Fishing with John
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John Lurie knows absolutely nothing about fishing, but that doesn’t stop him from undertaking the adventure of a lifetime in Fishing with John. Traveling with his special guests to the most exotic and dangerous places on earth, John Lurie battles sharks with Jim Jarmusch off the tip of Long Island, goes ice fishing with Willem Dafoe at Maine’s northernmost point, braves the Costa Rican jungle with Matt Dillon, takes Tom Waits to Jamaica, and searches for the elusive giant squid with Dennis Hopper in Thailand.
In one of their more out-of-left-field releases, The Criterion Collection presents John Lurie’s 1992 Bravo television series Fishing with John on DVD in 480i resolution. All six episodes are featured on a single dual-layer disc in their original television ratio of 1.33:1.
The series was shot in Hi8 Video, an analog format limited to about 400 lines of resolution. That is more than VHS but fewer than the 480 lines NTSC standard-definition digital offers, meaning artifacts from the conversion are to be expected on top of whatever is already baked into the original source. Not at all promising, yet, over two decades later, the presentations hold up relatively well, despite all that.
That said, artifacts are still aplenty, ranging from blocky patterns to edge-enhancement and moiré effects, all further hindered by the fact the picture is interlaced, leading to ghosting, jagged edges, and combing rearing their heads. Still, none of these issues end up being the mess I was expecting, the image remaining relatively stable and clean throughout the entire series runtime. Detail is limited, as expected, but I was still surprised by how good close-ups could look. The biggest surprise, though, may have to be the colors, which appear wonderfully saturated and bright. The blue sky in several shots looks perfect, and greens and reds look vibrant without bleeding.
All-in-all, despite everything going against this material—from the source materials to the digital transfer to the very limitations of the DVD format—these episodes look remarkably good, all things considered, and you get a decent looking video presentation.
All six episodes include Dolby Digital stereo soundtracks. Based on the comments Lurie makes in the included commentaries, it does sound like he had a sound crew with him (he also looped in several sound effects), which explains why this presentation sounds as good as it does.
Dialogue is clear and shows excellent fidelity and range without any sign of distortion. Stereo effects are evident throughout each episode, the most apparent moment being the Ski-doos going left to right in the opening of the Willem Dafoe episode. The dry, matter-of-fact voice-over narration provided by Robb Webb (offering some of the bigger laughs) also sounds deep with great range.
Like the video, the audio exceeds expectations.
Episodes are listed individually from the main menu alongside the disc's supplements, but the episodes will play through one after the other without having to return to the menu.
Impressively, for this edition, Criterion got Lurie to sit and record commentaries for each episode, and they prove to be quite a bit of fun. He talks about each episode, sharing stories about location scouting, working with locals, and finding where the good fishing was (depressingly, it was hard to find good fishing spots due to environmental issues already back in 1992, so who knows how things are now), on top of material about his celebrity guests. In that last case, he recounts stories of first meeting Dennis Hopper, working with Willem Dafoe on The Last Temptation of Christ, and more. But I found I most enjoyed his details around filming, editing, and constructing the individual stories, along with all of the surprises that come up along the way, including when working with video and what one does when they realize they didn’t get all of the coverage or cutaways that they needed. Ha also has plenty of stories around financing, most of the money coming from a Japanese corporation (that eventually went bankrupt) that sounds to have been (insanely) game with what Lurie was doing. It sounds as though the only concession he had to make was placing Matt Dillon in one episode, someone he had never worked with before, which explains why the vibe in that episode is "off." As he points out, most of his guests were all in and didn’t mind appearing to be a fool (Dafoe especially), but Dillon was especially guarded and wasn’t sure what he was doing there. It’s a fun and informative track, Lurie clearly enjoying the look back (8 or so years later at the time of recording).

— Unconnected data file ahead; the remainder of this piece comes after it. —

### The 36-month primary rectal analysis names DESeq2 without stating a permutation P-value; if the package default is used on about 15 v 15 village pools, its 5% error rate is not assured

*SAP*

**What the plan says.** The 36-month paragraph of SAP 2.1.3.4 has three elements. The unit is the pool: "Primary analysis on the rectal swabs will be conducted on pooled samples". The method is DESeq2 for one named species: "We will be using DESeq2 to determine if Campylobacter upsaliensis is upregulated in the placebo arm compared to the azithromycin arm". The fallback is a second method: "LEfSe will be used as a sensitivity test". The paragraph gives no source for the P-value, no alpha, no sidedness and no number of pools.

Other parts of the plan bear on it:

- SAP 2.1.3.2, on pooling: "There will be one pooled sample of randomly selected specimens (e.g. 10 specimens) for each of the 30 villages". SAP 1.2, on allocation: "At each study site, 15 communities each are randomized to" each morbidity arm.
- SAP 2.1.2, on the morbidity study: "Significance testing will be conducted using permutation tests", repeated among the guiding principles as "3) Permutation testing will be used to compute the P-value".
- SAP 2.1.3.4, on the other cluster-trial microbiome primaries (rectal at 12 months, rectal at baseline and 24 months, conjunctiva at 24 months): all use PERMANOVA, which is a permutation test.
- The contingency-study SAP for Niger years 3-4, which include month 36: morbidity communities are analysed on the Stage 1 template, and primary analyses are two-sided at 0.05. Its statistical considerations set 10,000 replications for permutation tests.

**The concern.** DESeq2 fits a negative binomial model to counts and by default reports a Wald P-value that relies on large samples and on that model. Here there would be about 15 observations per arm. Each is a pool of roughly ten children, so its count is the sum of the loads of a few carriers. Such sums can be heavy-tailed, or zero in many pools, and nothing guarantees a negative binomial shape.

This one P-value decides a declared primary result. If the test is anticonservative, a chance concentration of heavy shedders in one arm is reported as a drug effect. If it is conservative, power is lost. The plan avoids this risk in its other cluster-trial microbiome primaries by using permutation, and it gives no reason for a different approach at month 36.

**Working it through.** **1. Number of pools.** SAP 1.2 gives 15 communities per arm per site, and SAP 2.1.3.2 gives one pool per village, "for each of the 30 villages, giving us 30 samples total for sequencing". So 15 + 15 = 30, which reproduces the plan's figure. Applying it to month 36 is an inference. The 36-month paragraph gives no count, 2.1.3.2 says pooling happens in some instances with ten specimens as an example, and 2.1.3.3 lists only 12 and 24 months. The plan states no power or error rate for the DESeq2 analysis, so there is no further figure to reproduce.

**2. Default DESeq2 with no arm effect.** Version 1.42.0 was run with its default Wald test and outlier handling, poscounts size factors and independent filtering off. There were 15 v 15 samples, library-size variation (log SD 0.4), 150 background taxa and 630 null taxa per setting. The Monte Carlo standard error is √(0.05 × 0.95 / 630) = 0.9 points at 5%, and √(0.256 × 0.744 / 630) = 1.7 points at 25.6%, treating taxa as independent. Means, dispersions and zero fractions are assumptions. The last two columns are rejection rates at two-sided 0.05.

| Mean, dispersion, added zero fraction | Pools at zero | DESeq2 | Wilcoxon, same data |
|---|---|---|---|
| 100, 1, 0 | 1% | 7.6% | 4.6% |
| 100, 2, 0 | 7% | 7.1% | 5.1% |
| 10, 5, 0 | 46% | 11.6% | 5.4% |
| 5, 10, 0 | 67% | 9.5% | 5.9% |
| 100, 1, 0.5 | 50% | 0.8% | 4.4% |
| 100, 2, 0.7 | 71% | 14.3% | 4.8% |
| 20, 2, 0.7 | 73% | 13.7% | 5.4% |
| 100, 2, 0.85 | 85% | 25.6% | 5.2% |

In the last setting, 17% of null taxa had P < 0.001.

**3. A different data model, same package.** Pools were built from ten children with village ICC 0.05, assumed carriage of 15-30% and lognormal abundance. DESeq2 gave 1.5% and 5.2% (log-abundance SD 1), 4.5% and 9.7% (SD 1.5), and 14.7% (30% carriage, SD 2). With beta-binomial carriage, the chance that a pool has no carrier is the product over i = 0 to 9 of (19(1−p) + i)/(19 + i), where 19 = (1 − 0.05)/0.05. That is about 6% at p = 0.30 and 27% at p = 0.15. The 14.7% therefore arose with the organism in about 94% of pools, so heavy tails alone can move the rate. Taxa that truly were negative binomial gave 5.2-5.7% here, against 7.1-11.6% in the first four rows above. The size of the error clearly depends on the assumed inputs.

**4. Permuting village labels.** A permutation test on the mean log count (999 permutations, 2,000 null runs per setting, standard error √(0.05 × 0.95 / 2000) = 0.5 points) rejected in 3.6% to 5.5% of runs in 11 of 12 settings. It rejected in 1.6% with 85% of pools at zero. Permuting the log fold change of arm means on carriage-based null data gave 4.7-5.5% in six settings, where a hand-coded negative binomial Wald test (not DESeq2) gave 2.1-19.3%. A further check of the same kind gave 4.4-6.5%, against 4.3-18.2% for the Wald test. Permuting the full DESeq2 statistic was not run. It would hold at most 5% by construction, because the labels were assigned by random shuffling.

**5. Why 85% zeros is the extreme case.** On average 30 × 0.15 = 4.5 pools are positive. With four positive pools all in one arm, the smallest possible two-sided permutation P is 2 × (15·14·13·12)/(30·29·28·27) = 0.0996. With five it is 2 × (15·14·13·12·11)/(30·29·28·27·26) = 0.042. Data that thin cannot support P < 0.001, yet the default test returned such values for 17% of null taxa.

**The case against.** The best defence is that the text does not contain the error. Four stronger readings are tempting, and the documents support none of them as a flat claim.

And it’s a good thing the commentary covers so much because there’s nothing else to be found on the disc outside of a music video for the Lounge Lizards’ (Lurie's band) “Big Heart” and an insert featuring a short essay by music journalist Michael Azerrad. Interviews with the guest stars might have been fun, though I don’t know how likely that could have been.
(As a note, I turned on the commentary, started with the first episode, and played through to the last one. When episode 4 started, it defaulted to the episode’s track, not the commentary. I switched back to the commentary track, and it stayed on through the remaining episodes.)
Though I wish there were more material, Criterion has put together a fun little edition. The presentation, sourced from video material, probably looks better than it has any right to, while Lurie’s commentaries are entertaining and informative.